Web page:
The egg is a prominent symbol of Easter and a fitting metaphor for the Earth. It contains the promise of new life and at the same it is fragile and can be easily broken. As a festival celebrating the return of spring and as a Christian holiday, Easter calls us to remember the cycles of renewal and the interconnectedness of life and death.
Above all, Easter symbolizes new life, rebirth, and renewal. From an ecological perspective this is precisely what is required as we engage the serious work of being better environmental stewards. A number of symbols have become part of the Easter tradition. Some are directly related to the life of Jesus Christ and some have a pagan background.
For Christians, Easter is a celebration of Christ’s resurrection, the ultimate symbol of rebirth. Easter’s known pagan roots date back to the 8th century, specifically an Anglo-Saxon fertility goddess known as “Eostre,” whose name may be derived from “eastre,” meaning spring.
The Easter Egg is taken from Celtic and Teutonic pagan traditions. Eggs are directly associated with springtime festivals in many older texts and narratives. From a Christian perspective, Easter eggs are said to represent Jesus’ emergence from the tomb and resurrection.
Decorating eggs for Easter is a tradition that dates back to at least the 13th century. One explanation for this custom is that eggs were formerly a forbidden food during the Lenten season, so people would paint and decorate them to mark the end of the period of penance and fasting, then eat them on Easter as a celebration.
Judaism celebrates Passover around this time of year and it commemorates the Hebrews’ escape from Egyptian enslavement. This is metaphorically relevant to ecology as a symbol of freedom from the bondage of environmental destruction.
With so many around the world seeking to renew our relationship to the Earth, Easter is particularly relevant in modern times.
Easter is an opportunity to reconsider our relationship to this planet, and a good time to reflect on the truly transformational work that lies ahead. Easter is also an aspirational homage to the possibility that we can live in harmony with our environment.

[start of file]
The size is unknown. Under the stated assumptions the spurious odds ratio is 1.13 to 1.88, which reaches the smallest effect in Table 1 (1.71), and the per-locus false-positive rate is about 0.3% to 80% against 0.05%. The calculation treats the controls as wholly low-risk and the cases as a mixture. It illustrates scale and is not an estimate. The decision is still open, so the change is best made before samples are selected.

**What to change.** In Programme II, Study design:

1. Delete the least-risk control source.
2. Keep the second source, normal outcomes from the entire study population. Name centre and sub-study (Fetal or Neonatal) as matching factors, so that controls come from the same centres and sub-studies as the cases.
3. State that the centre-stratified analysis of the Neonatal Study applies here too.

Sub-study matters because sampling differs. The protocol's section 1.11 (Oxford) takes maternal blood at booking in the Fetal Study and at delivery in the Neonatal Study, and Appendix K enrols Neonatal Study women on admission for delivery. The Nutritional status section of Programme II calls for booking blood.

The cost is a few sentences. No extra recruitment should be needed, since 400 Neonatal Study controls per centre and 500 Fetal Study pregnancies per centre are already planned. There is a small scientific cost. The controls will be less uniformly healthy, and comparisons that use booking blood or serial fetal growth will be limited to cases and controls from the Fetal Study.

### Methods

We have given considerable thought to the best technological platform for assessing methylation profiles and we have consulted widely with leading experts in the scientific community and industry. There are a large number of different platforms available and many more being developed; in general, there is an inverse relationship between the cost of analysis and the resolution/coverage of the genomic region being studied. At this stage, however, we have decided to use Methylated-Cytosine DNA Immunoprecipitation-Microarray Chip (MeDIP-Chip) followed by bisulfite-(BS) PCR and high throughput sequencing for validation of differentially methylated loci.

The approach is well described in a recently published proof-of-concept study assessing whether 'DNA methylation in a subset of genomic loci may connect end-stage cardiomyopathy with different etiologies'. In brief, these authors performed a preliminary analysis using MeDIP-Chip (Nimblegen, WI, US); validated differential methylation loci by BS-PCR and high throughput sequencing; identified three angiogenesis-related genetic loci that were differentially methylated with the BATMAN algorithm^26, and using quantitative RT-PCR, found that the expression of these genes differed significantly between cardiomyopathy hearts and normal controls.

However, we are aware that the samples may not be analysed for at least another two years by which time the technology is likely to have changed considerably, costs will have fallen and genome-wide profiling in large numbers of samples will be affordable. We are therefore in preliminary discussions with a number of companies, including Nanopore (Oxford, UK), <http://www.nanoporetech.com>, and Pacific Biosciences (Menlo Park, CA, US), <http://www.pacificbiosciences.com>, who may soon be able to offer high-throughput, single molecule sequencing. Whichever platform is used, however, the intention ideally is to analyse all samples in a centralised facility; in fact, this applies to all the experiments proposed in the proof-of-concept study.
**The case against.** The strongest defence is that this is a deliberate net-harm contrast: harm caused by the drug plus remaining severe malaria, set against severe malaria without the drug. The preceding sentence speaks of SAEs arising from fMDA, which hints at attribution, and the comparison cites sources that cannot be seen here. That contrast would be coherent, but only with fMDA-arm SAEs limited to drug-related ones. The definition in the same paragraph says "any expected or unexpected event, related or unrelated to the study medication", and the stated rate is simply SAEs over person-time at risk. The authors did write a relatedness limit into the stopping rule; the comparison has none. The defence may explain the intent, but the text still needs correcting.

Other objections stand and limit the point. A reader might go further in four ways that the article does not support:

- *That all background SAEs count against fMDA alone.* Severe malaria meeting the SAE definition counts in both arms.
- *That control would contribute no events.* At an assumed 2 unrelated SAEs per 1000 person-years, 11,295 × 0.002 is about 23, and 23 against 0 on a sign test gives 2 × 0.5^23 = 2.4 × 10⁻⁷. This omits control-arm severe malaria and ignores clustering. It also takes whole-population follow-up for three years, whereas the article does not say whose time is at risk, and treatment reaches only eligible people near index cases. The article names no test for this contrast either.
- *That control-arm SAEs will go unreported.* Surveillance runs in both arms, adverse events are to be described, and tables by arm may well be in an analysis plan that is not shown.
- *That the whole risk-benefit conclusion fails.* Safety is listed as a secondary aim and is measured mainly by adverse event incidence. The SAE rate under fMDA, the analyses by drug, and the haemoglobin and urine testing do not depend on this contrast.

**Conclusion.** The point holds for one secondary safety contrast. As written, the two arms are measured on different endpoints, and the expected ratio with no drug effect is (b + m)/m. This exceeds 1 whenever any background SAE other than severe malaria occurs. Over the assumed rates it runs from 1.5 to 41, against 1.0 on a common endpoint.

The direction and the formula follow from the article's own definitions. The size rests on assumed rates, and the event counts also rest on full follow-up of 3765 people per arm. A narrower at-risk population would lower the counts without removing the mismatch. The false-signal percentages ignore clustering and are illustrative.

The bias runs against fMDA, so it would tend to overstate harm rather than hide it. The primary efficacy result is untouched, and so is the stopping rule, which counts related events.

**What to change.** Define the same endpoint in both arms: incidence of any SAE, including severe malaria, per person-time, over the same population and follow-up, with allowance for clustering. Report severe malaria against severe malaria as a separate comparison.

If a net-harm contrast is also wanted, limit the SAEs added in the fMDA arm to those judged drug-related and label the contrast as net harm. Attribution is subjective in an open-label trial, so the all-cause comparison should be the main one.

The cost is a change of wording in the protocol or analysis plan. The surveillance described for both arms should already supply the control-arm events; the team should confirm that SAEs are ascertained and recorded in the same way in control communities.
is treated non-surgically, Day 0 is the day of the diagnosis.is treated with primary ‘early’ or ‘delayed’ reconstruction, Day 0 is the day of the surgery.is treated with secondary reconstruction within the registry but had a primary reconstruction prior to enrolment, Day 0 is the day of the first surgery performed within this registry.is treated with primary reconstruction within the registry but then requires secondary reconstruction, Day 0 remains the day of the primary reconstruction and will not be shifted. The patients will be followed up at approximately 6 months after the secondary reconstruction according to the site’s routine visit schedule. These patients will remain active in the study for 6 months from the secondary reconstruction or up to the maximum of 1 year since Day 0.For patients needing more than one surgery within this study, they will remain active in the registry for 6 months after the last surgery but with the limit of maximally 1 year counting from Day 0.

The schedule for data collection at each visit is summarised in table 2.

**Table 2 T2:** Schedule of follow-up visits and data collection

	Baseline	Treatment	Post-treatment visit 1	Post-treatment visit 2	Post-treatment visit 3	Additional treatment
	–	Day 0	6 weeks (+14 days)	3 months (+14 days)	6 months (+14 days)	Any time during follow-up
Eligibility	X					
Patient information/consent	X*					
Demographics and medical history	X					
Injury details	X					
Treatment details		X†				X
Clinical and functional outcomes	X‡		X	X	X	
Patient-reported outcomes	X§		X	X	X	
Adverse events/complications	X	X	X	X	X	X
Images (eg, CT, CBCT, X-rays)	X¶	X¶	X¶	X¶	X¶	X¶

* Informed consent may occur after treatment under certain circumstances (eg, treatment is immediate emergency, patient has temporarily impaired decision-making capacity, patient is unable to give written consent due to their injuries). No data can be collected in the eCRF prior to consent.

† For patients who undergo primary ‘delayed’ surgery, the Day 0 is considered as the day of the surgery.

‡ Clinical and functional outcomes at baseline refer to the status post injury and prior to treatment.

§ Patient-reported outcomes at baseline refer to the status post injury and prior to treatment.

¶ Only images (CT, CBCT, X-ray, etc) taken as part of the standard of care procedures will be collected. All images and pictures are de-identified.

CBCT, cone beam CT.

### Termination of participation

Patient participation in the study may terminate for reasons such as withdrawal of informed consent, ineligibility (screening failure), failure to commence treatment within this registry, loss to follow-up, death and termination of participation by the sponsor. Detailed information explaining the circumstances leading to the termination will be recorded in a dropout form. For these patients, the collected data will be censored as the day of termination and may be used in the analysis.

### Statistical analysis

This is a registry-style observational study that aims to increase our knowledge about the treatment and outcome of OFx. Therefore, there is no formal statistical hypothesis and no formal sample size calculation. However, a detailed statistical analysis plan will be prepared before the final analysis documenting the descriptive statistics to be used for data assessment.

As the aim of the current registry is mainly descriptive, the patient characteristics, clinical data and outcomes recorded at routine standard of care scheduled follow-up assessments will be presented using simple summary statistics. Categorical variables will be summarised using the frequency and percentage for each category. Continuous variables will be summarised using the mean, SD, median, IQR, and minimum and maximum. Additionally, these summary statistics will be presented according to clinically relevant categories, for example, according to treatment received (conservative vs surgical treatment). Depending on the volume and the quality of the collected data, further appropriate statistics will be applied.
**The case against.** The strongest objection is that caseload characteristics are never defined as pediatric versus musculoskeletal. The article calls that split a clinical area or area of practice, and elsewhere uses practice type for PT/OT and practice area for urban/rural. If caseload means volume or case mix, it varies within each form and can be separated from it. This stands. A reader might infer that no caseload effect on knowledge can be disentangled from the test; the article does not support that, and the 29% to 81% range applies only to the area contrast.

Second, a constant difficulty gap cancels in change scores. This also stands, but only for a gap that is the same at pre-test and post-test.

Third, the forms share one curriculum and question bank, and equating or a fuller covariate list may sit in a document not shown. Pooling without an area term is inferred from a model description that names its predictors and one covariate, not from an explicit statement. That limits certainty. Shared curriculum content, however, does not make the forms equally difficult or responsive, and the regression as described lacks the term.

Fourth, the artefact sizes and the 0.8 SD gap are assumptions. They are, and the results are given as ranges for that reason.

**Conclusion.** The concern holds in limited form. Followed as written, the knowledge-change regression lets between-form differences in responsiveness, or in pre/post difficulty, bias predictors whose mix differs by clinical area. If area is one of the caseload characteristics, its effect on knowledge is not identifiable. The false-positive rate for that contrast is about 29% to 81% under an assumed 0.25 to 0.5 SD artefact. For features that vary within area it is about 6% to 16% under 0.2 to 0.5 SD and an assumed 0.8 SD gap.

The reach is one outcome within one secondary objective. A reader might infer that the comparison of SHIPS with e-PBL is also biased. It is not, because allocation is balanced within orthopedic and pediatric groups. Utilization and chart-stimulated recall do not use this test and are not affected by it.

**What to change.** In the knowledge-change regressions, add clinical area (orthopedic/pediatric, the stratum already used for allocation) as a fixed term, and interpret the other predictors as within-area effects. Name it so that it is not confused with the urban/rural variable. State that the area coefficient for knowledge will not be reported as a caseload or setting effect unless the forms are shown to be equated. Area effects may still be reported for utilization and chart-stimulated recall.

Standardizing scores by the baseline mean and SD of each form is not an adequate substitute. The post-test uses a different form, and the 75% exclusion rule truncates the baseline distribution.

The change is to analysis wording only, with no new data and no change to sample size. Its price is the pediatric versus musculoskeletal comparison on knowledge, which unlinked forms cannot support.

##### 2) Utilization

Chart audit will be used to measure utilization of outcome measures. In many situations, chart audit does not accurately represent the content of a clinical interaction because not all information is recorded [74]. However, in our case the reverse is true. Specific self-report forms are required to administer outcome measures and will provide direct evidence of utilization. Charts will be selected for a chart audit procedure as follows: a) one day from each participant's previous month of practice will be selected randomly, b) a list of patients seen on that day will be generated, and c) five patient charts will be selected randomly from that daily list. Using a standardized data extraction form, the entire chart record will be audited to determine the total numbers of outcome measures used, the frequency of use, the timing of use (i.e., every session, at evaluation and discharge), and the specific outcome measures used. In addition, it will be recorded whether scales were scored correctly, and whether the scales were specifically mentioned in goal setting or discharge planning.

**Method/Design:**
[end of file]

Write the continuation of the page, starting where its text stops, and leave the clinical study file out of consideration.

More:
© 2014, Richard Matthews. All rights reserved.
A Thanksgiving Infused with Environmental Gratitude
Why We Need a New Climate Change Narrative
Overcoming Obstacles in the Creation of a New Climate Narratives
Crafting a Positive Environmental Narrative
Pessimism is Impeding Environmental Advocacy
A New Environmental Movement Breeds Hope for the Future
Environmental Success Stories: Mercury, SLCPs and Many More
Forging a New Climate Change Narrative: Addressing 5 Psychological Realities
Video – It’s all in our heads: The psychology of sustainability
Video – Making People Care About Climate Change: The Psychology of Risk Perception
Video – Al Gore on Climate Change: “We are Going to Win We are Going to Fix This”
Video – Changing the Narrative to Change the World
Video – Narratives on Carbon Pollution: Are Individuals to Blame for Carbon Pollution?
Guide – Solutions to Sustainable Living: A New Narrative
The Power of Story Telling for Sustainable Businesses
The Power of Storytelling: Lessons in Consumer Engagement
Video – Indigenous Vs. Western: Environmental Stewardship and Sustainability
Indigenous Ecology in Environmental Education
Making Environmentalism Everyone’s Concern
Building Support for Action on Climate Change Before We Reach Tipping Points
Why We Need to Reach American Climate Change Deniers
How to Get Through to Climate Deniers
Is There More to the Mayan Prophecy than Meets the Eye?